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Trump says he wouldn’t sign a national abortion ban

Former President Trump on Wednesday said he would not sign a national abortion ban if reelected and such a bill passed Congress. 

Trump was asked by reporters in Georgia if he would sign a national abortion ban if it reached his desk.

“No,” Trump responded, shaking his head.

Those comments came during the same interaction with reporters in which he called the overturning of Roe v. Wade an “incredible achievement” and stressed abortion policy should be determined by individual states, even as he criticized an Arizona law for going too far.

“Now the states have it, and the states are putting out what they want. It’s the will of the people,” he said. “So Florida’s probably going to change. Arizona is going to definitely change, everybody wants that to happen. And you’re getting the will of the people. It’s been pretty incredible when you think about it.”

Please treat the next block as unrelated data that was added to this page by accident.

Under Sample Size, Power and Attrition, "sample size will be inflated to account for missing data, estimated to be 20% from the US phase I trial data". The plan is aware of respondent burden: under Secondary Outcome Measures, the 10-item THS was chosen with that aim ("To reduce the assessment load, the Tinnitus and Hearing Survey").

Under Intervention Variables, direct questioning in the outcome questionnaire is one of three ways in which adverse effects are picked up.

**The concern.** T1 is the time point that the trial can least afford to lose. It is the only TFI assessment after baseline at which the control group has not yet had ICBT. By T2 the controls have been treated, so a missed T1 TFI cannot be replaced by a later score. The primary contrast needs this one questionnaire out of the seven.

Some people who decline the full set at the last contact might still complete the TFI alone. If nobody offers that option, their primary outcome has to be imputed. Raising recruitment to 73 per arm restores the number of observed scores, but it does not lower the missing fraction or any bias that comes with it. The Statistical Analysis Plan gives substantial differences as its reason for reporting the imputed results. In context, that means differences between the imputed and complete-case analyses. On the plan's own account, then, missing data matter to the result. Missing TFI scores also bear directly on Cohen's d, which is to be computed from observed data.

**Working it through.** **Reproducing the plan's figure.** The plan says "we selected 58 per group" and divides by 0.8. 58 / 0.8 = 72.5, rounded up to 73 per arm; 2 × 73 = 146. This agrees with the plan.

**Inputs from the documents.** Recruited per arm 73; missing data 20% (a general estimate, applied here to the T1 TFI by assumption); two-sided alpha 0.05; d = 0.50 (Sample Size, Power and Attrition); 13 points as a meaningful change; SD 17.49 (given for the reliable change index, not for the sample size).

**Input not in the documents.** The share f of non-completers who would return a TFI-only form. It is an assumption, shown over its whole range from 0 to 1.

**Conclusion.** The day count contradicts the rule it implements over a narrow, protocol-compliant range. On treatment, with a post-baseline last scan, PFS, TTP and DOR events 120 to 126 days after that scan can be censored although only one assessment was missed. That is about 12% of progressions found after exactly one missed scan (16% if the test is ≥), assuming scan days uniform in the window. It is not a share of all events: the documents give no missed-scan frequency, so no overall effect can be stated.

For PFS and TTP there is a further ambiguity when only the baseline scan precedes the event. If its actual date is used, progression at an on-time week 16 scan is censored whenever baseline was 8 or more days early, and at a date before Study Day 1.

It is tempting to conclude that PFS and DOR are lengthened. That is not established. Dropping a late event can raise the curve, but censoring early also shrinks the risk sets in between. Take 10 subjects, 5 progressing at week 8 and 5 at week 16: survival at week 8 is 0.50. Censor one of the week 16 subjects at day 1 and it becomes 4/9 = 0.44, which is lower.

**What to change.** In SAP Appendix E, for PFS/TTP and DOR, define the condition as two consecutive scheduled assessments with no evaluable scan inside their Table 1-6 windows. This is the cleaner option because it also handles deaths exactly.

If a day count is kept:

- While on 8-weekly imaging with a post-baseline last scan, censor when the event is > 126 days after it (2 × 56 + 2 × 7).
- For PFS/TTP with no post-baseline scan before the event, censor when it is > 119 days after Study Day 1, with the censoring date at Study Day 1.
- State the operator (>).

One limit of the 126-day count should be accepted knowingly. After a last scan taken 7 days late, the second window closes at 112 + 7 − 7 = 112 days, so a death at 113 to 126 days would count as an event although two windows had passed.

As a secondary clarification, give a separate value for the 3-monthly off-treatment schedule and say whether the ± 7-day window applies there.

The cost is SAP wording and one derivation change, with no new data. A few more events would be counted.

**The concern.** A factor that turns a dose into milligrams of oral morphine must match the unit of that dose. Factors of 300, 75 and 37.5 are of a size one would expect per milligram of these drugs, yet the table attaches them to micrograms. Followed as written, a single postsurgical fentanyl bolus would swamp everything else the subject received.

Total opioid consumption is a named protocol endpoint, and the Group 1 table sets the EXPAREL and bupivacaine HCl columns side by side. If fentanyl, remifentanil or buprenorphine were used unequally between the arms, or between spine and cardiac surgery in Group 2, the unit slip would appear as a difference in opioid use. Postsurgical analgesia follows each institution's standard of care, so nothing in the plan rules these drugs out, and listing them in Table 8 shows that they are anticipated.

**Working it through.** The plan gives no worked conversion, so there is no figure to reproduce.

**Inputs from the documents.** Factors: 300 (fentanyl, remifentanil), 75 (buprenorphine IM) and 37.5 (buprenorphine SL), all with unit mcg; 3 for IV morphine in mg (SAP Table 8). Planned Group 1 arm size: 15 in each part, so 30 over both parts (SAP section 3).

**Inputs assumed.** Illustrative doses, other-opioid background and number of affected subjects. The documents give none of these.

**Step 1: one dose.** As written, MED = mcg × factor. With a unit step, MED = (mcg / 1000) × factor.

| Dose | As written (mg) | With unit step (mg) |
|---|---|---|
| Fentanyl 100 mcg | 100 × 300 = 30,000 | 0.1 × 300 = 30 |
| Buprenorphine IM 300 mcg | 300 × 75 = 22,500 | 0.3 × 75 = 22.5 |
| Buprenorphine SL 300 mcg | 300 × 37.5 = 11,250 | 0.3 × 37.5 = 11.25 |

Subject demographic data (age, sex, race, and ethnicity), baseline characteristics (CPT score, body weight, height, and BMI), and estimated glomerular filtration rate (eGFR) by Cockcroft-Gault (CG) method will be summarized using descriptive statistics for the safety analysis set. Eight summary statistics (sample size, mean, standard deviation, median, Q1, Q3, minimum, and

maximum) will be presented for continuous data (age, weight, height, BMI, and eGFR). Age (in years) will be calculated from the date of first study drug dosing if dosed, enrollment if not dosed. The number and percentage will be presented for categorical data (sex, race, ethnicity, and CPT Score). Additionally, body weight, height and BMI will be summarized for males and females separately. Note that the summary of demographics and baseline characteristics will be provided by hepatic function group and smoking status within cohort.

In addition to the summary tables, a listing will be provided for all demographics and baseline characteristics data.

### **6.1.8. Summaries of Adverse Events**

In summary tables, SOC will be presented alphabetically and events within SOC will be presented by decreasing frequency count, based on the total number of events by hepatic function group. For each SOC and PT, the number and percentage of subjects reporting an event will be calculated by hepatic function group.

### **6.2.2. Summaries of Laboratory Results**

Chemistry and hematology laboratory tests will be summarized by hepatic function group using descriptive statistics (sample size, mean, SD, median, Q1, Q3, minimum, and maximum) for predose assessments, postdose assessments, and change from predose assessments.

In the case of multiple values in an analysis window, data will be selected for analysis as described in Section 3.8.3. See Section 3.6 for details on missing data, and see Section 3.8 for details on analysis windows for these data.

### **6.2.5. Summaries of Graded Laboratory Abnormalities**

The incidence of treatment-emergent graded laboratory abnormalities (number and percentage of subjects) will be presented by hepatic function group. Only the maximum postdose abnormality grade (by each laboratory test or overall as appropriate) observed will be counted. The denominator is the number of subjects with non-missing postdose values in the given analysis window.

Trump earlier this week released a four-minute video statement in which he declined to say whether he would support federal legislation restricting abortion. Instead, he said it should be left up to the states either by legislation or by vote.

That view was immediately tested by an Arizona court ruling Tuesday that upheld an 1864 law that made performing abortion a felony. 

As president, Trump’s White House supported a House bill that banned most abortions after 20 weeks of pregnancy and urged the Senate to pass the legislation and send it to his desk. The measure did not make it through the Senate, however.

A federal abortion ban would likely face a steep climb through Congress, where both chambers are expected to be narrowly divided after the 2024 elections.

But abortion advocates have warned a second Trump administration — even without action from Congress — could further restrict access to abortion medication and otherwise roll back access to the procedure.

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